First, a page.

News Round-Up

To push or to pull? How many-limbed marine organisms swim


When you think of swimming, you probably imagine pushing through the water—creating backwards thrust that pushes you forward. New research at the Marine Biological Laboratory (MBL) suggests instead that many marine animals actually pull themselves through the water, a phenomenon dubbed “suction thrust.”

The study, published in Scientific Reports, found that small marine animals with multiple propulsers—including larval crabs, polychaete worms, and some types of jellyfish—don’t push themselves forward when they move their appendages, but instead create negative pressure behind them that pulls them through the water.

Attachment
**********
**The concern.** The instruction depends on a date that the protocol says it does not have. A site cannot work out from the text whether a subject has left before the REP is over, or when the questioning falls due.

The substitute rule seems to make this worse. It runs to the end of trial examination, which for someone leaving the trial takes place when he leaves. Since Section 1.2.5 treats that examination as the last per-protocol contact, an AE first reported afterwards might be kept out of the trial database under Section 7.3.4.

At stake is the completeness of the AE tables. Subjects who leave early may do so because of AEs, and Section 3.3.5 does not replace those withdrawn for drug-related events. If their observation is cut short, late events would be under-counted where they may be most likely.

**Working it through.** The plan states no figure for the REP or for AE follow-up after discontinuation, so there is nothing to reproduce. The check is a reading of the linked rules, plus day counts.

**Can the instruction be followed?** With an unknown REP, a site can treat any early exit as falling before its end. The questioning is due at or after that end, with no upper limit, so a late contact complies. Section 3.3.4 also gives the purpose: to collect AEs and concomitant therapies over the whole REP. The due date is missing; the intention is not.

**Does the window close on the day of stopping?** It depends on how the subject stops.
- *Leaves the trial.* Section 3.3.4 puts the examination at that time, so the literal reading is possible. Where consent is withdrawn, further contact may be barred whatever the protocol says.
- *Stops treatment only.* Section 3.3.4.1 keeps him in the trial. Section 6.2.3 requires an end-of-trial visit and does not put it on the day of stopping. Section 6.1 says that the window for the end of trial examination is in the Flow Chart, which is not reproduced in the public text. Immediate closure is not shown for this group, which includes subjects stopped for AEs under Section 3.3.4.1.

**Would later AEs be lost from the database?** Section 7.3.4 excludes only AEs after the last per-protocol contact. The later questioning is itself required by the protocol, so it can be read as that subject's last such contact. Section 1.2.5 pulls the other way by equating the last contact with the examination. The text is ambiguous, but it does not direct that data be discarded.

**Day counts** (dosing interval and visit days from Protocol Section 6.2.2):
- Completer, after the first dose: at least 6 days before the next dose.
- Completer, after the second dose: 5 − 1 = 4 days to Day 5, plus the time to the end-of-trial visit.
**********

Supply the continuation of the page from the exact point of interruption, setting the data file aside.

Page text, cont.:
When the front appendage moves, it creates a pocket of low pressure behind it that may reduce the energy required by the next limb to move. “It is similar to how cyclists use draft to reduce wind drag and to help pull the group along,” says lead author Sean Colin of Roger Williams University, a Whitman Center Scientist at the MBL. MORE

Header image: Marine Biological Laboratory, University of Chicago.